Is there such a thing as options trading for dummies? I don’t think so but in this lesson, I hope to make some options trading strategies a little easier for you to understand.
Options Trading Tutorial
There are two categories of options: call and puts.
Calls are like a long position in stocks. A call is a bet that the market will go higher. You make money if the market goes up.
Puts are like a short position in a stock. A put is a bet that the market will go lower. You make money if the market goes down.
Time Decay Strategies For Options Trading
In regular stock trading you go long or short a stock. In options trading, you still go long or short a stock but you have to bet the amount of time the market will take to move in that direction. The amount of time to an option expiring is measured by “theta”. A negative theta means that an option will lose value due to time decay (the closer to the option expiration date). A positive theta means the option will make money due to time decay.
There are four possible option positions:
|Long Call Option||Negative|
|Short Call Option||Positive|
|Long Put Option||Negative|
|Short Put Option||Positive|
Theta is the measure of how much an option would decrease per day from time decay. Long call options and long put options always have negative time decay while short call options and short put options always have positive time decay. The higher the theta is (between -1 and 0 for long options and 0 and 1 for short options), the more value will come out of the option each day as option expiration approaches.
Options Trading Strategies
There are a few options trading strategies that work by exploiting time decay and theta. I learned this strategy years ago from an options trading strategies pdf which, back in the 90s, that was the only way to learn the black art of options trading strategies. This options trading strategy is called the Iron Condor. It is one of the best options trading strategies for beginners.
The Iron Condor is actually two stock options trading strategies rolled into one: a call spread, and a put spread.
A credit spread is when you sell a closer “in the money” option (more expensive) and buy a further out of money option (cheaper) on the same underlying stock with the same expiration date.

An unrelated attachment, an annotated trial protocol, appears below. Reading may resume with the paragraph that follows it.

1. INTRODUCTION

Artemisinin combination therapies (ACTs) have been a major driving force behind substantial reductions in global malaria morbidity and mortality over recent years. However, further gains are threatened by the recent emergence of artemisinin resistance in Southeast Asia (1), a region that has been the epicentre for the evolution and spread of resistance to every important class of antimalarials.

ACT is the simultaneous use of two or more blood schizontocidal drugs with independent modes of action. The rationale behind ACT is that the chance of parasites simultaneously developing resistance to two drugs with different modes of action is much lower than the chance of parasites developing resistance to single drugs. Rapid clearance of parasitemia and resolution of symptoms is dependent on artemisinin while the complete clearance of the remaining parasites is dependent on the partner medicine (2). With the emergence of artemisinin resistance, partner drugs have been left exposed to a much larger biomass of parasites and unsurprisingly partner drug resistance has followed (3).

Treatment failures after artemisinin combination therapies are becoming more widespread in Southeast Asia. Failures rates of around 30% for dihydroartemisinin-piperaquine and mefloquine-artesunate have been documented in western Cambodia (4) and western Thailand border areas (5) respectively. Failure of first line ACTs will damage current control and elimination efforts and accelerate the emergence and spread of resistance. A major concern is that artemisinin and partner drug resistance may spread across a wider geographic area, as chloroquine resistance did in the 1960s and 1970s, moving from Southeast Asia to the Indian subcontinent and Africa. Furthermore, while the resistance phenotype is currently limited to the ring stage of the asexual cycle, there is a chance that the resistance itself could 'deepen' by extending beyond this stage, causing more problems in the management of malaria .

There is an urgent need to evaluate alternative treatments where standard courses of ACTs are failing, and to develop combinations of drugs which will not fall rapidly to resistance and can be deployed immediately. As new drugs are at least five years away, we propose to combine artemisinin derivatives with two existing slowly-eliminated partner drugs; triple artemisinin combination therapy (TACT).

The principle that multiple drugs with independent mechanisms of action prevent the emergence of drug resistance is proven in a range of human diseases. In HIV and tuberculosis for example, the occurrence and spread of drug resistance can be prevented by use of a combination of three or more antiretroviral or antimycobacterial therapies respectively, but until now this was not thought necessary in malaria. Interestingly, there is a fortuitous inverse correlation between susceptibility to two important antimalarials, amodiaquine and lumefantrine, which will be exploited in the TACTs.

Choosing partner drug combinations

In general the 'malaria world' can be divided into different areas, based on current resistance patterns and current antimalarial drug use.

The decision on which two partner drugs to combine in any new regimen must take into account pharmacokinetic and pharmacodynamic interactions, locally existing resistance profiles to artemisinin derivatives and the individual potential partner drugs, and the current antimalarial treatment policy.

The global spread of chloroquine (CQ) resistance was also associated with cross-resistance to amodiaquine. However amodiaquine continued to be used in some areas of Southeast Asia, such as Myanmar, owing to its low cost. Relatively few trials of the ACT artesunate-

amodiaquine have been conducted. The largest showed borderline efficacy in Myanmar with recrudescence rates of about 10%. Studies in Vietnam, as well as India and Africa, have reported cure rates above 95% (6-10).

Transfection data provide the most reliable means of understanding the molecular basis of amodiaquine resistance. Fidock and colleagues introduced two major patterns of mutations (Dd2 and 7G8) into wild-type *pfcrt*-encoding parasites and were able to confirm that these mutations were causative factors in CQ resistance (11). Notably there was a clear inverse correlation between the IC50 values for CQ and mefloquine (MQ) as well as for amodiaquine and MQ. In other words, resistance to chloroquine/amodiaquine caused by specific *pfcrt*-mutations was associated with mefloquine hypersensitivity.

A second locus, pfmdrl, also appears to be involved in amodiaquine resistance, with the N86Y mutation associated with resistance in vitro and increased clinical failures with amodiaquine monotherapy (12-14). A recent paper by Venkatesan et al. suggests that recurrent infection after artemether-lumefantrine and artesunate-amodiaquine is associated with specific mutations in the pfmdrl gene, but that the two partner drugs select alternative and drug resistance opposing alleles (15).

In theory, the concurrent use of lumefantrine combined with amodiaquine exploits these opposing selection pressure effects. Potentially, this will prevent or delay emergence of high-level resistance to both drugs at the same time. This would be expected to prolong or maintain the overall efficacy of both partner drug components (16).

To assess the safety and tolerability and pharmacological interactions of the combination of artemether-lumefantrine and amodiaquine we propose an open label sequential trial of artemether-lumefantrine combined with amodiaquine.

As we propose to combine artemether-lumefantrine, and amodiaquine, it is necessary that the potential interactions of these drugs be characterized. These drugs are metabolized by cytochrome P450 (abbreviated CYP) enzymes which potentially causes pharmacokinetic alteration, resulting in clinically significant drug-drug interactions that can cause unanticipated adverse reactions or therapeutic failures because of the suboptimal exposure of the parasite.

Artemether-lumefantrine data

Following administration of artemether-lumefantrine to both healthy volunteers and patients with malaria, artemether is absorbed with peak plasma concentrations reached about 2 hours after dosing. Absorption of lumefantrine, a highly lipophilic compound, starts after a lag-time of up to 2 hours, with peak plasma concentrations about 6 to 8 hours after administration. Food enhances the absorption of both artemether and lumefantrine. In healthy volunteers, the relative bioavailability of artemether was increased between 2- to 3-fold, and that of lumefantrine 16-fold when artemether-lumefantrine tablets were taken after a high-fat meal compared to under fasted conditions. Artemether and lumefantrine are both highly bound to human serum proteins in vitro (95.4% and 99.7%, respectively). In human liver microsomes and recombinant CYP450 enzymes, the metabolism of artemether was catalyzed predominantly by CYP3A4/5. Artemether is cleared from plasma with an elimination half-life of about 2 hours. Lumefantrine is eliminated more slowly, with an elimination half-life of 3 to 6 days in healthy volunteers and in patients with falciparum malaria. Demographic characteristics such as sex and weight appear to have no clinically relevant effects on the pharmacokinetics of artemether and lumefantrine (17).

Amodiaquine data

Let’s use the stock of Google as an example with a December expiration.
Google is trading at $1,011.
The $970 put is at $18.
The $920 put is at $6.79.
Google is trading at $1,011 and we feel bullish on Google. We could sell a $970 put and buy a $920 put. The premium in the $970 put is going to be higher than the $920 put because it is closer to where the market is currently trading. We could collect the $18 premium from the $970 put and pay out the $6.79 premium of the $920 put at a net credit on the trade of $11.21. Our profit is the amount we collected between the 970/920 put spread, $18 – $6.79 = $11.21. We’re risking the difference between the two strike prices, ($970 – $920 = $50 x $0.4958/point = $24.79 and since we already collected a premium of $11.21, our risk is reduced to $13.58 ($24.79 – $11.21 = $13.58).
Options Trading Strategies – Iron Condor
In this options trading tutorial, you will learn about the Iron Condor. An Iron Condor is simply a combination or two credit spreads: a call spread, and a put spread. The Iron Condor is one of several options trading strategies you can use when you think the market will go sideways. It is a bet where you think the market will NOT go.
Once again, let’s take a look at an example using Google’s stock.
The current price of Google is $1011. Let’s say you think that Google will likely trade within a channel between $960 and $1100 over the next 30 to 60 days. Google’s options are currently trading at the following prices:
1100 call = $7.60
1150 call = $2.62
960 put = $13.61
910 put = $5.65
In order to take advantage of a sideways market we would use an Iron Condor by selling the 1100/1150 call spread and the 960/910 put spread.
We would place an order to sell the 1100 call and purchase the 1150 call. We would collect $4.98 premium on our call spread ($7.60 – $2.62 = $4.98). We would also sell the 960 put and purchase the 910 put. We would collect another $7.96 premium on our put spread ($13.61 – $5.65 = $7.96). This defines our profit potential as $12.94 (total premiums from call spread + put spread, $4.98 + $7.96 = $12.94).
Iron Condor – Maximum profit potential = Call Spread Premium + Put Spread Premium